If you are considering purchasing manuka honey, you should always carefully inspect the jar to determine whether it is authentic. Real honey will usually be packaged in New Zealand and will have a UMF rating and trademark on the label.

Honey has been used as a natural cure for sickness and disease since before the fist European settlers arrived in New Zealand.
Honey has been used as a natural cure for sickness and disease since before the fist European settlers arrived in New Zealand. | Source

How to use Manuka honey

Many people enjoy a few tablespoons of manuka honey in their cereal or on toast. As a medicine, manuka honey can be used to treat a variety of different ailments, from minor wounds to high cholesterol.

Sore throats

Honey is a well-known cure for sore throats. Like regular honey, the manuka variety can be added to a cup of tea to help soothe a sore and scratchy throat. Or, you can ingest a teaspoon of raw manuka honey every few hours to help relieve symptoms.

Cut and burns

Manuka honey is also used topically on the skin to treat cuts and burns. The hydrogen peroxide in manuka honey helps kill bacteria and keeps ruptured skin clean and dry.

Manuka honey is generally safe for the skin and can be applied directly to wounds. It's best to use a cotton pad or Q-tip to dab the honey onto the skin and then cover the wound with a bandage. You can apply manuka honey to a wound as often as you need, but you should see a doctor if the wound or burn becomes infected.

Indigestion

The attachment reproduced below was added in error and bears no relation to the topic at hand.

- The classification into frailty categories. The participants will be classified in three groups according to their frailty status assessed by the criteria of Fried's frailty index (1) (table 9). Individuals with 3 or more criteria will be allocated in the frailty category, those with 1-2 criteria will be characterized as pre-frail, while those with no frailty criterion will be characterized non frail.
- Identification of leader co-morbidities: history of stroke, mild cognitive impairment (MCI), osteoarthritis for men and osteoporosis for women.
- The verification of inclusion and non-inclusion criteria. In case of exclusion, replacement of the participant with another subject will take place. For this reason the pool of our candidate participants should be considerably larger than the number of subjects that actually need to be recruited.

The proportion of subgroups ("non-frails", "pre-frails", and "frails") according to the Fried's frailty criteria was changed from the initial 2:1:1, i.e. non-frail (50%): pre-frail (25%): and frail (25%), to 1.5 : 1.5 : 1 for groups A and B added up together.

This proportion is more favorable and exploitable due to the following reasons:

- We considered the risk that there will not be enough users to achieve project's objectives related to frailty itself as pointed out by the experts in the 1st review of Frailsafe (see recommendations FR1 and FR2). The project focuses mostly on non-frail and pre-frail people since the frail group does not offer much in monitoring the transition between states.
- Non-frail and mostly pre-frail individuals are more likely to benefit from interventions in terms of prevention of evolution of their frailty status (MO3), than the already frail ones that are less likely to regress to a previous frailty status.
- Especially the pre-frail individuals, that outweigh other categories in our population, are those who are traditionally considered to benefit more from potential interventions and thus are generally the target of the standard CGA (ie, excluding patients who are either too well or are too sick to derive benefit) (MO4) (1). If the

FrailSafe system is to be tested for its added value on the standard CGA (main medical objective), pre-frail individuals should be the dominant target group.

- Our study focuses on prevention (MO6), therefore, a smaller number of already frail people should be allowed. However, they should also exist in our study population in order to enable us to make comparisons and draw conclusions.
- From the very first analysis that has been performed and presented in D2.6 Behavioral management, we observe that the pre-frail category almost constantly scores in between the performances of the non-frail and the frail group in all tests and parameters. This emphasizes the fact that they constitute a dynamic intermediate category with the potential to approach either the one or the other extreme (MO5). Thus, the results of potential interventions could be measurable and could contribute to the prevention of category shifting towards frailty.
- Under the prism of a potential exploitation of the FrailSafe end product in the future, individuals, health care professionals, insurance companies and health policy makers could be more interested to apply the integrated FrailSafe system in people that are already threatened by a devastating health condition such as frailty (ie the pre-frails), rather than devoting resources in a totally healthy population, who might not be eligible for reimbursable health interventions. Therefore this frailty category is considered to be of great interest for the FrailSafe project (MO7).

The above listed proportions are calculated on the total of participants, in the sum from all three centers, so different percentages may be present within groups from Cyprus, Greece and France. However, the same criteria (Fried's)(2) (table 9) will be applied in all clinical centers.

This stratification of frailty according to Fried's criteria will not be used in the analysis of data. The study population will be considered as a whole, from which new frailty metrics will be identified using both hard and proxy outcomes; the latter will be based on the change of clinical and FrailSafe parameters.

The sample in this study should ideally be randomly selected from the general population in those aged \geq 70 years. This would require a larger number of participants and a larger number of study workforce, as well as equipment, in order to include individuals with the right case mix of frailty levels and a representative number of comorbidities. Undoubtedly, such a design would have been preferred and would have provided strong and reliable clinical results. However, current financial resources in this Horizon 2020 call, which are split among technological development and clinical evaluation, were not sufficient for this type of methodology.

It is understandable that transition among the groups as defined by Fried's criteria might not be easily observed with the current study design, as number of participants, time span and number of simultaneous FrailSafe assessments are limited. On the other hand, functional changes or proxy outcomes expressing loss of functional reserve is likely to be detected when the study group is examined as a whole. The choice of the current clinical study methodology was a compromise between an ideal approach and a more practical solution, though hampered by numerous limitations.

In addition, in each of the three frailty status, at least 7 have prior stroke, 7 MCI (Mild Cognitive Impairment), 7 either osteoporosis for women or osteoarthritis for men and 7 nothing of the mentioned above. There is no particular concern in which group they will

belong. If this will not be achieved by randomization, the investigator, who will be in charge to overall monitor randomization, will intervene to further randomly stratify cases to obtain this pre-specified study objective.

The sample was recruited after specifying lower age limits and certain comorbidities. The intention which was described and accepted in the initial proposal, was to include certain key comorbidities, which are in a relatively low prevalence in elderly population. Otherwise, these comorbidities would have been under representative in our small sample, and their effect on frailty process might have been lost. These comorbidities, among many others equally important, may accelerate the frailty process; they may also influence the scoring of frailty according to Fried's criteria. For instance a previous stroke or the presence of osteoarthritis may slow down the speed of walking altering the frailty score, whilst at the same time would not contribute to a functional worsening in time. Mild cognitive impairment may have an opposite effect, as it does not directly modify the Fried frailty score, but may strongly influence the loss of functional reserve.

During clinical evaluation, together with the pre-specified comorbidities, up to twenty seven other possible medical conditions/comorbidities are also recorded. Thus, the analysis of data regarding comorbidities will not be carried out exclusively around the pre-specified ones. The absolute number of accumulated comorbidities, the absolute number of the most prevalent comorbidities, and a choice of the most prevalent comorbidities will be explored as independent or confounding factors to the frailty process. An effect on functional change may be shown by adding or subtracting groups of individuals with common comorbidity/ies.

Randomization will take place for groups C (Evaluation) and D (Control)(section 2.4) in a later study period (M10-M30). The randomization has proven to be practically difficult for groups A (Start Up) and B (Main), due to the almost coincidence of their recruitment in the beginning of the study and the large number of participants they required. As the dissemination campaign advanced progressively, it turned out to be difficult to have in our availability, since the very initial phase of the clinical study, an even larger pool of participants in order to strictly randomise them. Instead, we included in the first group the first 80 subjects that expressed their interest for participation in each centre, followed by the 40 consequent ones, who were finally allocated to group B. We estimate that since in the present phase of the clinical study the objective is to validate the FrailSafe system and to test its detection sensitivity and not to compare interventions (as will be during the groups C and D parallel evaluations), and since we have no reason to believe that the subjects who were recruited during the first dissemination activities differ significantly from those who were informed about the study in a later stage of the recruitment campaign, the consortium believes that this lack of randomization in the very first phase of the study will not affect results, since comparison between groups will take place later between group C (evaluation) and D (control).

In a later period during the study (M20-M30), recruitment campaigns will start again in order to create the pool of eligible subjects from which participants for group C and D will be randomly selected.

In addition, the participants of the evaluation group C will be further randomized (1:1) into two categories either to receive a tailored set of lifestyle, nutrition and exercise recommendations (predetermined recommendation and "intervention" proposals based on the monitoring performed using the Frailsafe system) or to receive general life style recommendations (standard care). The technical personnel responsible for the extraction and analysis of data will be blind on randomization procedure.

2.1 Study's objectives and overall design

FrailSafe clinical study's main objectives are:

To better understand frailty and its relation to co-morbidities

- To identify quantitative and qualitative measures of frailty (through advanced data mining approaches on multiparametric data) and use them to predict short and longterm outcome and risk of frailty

Using manuka honey for indigestion is similar to using it for a sore throat. Add a teaspoon of honey into a mug of hot tea and then sip the mixture slowly. The honey should begin to calm an upset stomach and can even help soothe acid reflux.

Cancer

In the past, manuka honey has been used to help mouth and throat cancer patients after undergoing surgery. Recently, a group of researchers at UAE University claimed that ingesting honey could actually stop skin, breast, and colon cancer cells from growing. While clinical trials in North America have found no links between manuka honey and anti-cancer treatment, natural health experts still recommend it, especially to treat burns and inflammation caused by radiotherapy.

High Cholesterol

Manuka honey may also be an effective treatment for high cholesterol and heart disease. A recent German study found that manuka honey did not significantly lower cholesterol in patients. However, natural health experts argue that honey, particularly when mixed with cinnamon, can actually help unclog arteries and reduces the risk of heart attack.

Acne

Many people claim that manuka honey can help clear up chronic acne, although not everyone experiences the same results. Like tea tree oil, manuka honey improves the complexion by killing the bacteria that causes acne. You can dab honey directly onto your face, or mix it with a few drops of a conventional face wash.